Clothe Yourself, by Greg Matson

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“Therefore, as God’s chosen people, holy and dearly loved, clothe yourselves with compassion, kindness, humility, gentleness and patience.”

                                                       Colossians 3:12

These last couple months have been most unusual times for this country and the world due to the outbreak of covid-19.  We were finally able to gather for worship as a body again which was awesome, and we get to do it all again this Sunday!  Finally, there is some semblance of normalcy.

As we spent the last two months homebound, many have been unemployed and others are working from home.  Families have spent more time together than likely any other time in recent history — in some cases it’s been good but in other cases has increased the incidence of domestic violence, abuse and worsening depression.  Which leads to the question:  Has the treatment been worse than the disease itself?

I know everyone spent their times doing different things which they may not have had time in the past to do.  We spent our time with our new boxer puppy named “Groot”.  We got him at 8 weeks of age and for any of you that have had a puppy, you know what this entails.  There was the going out 10-15 times a day trying to housebreak him.  I would stand outside in the cold and wind for 10 minutes with Groot staring at me with his puppy eyes asking “what are we doing out here standing in the cold?” only to have an accident on the floor as we walked into the house.  Luckily, we had several rolls of Bounty to clean up the hundreds of accidents he had. That may be a little of an exaggeration but I am a fisherman!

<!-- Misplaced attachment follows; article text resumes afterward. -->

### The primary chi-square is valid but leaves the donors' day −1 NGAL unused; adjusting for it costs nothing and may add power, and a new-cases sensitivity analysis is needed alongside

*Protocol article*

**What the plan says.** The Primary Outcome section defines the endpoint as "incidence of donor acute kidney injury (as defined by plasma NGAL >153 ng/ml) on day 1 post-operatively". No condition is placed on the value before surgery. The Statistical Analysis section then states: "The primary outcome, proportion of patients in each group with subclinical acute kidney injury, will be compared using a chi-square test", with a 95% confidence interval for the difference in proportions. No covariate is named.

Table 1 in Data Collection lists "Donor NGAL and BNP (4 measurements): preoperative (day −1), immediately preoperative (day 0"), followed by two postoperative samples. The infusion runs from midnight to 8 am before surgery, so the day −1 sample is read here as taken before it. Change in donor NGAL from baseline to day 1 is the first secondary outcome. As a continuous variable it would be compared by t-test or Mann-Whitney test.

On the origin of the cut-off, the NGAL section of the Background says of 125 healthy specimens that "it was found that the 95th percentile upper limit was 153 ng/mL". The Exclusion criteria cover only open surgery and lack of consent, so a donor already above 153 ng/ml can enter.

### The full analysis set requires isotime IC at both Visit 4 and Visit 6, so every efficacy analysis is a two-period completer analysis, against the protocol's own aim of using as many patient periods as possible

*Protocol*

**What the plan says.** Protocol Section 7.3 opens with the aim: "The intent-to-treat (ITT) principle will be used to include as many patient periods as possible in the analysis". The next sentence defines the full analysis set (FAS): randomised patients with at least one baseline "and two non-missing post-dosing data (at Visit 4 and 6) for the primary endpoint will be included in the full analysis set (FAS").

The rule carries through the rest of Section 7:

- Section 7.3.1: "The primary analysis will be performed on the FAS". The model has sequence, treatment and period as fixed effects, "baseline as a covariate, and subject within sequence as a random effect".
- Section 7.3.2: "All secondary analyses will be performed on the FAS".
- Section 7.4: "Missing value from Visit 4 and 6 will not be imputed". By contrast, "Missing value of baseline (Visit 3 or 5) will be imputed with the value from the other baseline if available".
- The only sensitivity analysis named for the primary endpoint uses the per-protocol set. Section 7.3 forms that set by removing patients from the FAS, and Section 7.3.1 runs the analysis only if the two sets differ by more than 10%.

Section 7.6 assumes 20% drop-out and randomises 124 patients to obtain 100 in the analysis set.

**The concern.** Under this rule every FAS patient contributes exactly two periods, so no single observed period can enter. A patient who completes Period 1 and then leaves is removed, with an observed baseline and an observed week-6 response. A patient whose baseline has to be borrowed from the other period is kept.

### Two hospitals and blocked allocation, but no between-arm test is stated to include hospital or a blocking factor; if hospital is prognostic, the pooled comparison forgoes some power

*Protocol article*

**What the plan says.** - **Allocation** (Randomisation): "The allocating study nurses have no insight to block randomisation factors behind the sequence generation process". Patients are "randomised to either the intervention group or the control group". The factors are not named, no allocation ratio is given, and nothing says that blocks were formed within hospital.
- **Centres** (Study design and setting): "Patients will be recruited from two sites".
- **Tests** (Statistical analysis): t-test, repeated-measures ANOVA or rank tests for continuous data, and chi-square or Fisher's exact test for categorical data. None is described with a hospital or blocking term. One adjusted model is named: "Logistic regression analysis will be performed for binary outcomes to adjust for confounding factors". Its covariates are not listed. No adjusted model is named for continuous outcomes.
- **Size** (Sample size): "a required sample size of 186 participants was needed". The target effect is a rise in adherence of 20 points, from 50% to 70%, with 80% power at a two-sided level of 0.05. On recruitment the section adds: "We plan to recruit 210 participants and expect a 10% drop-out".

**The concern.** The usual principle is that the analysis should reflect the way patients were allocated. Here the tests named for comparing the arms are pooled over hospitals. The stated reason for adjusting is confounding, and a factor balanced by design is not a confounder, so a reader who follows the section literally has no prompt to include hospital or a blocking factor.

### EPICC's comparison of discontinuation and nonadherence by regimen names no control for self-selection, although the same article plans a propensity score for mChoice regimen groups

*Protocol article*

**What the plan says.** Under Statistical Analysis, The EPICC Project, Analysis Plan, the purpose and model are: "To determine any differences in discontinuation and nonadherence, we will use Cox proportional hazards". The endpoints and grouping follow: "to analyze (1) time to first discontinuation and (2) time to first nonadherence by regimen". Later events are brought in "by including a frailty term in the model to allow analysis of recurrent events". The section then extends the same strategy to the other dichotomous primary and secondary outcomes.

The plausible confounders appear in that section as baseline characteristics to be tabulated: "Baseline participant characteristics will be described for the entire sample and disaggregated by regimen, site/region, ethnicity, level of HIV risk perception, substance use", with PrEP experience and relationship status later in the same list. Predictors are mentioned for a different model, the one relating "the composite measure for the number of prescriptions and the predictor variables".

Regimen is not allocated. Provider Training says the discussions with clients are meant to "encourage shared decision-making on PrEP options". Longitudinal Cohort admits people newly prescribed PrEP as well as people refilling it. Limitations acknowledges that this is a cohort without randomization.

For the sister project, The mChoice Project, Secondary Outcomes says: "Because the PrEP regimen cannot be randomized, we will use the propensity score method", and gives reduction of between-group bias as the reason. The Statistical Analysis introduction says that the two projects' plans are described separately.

Now I can happily report that we are down to 0-1 accidents a day which is a vast improvement. He still acts like a child that has a bad case of ADD chewing on every object he comes across.  I can’t count the number of rocks he has tried to eat as well as every dandelion in the lawn.  His listening skills at best are that of a toddler.  I will be the first to admit that I have lost my compassion and gentleness at times as he starts trying to make me into his personal chew toy.  I have even had to ask myself if getting a new puppy at this stage in our lives was a good idea.  I know that this is a phase, just like raising children, that he will eventually grow out of and, as pointed out by Cory, requires me to continue to use gentleness and patience even after counting to ten!

Reflecting on this virus and time spent with a new puppy, it is so clear to me that we, as God’s chosen people that are called to be set apart, need to demonstrate to the world compassion, kindness, humility, gentleness and patience because of the love that has been given to us through Jesus.  Our actions will be the very things that are countercultural and will set us apart in times of trials. 

New Life has been blessed by a family that demonstrates these qualities.  I personally had several calls and texts from people asking me how we were doing as a family?  We received a card which was a huge blessing and the pastors stayed in touch with their often-humorous daily chats. The body remained patient as we followed the government mandate to avoid public gatherings but met weekly on line. The compassion of New Life continues to be evident in its weekly tithes even during these difficult times. We continue to support our many missionaries around the world which we have been able to hear from the past couple of weeks.  All in all, these last two months have been difficult but they continue to point out that the only refuge to be found is in Jesus Christ and His church.  We truly are loved by a Great and Awesome God.                      

In conclusion, I will admit that as a father, husband and pet owner I fall very short when it comes to clothing myself with compassion, kindness, humility, gentleness and patience, but thankfully the God we worship does not.  He demonstrated all of this in the sending of Jesus Christ who demonstrated the ultimate act of compassion by dying on the cross to take on our sins, humility by humbling himself by taking a human form, gentleness by allowing himself to be bound and tortured and finally patience by being slow to anger and abounding in steadfast love in spite of our sinful nature.

                                                                                         Hopeful successful dog trainer, greg


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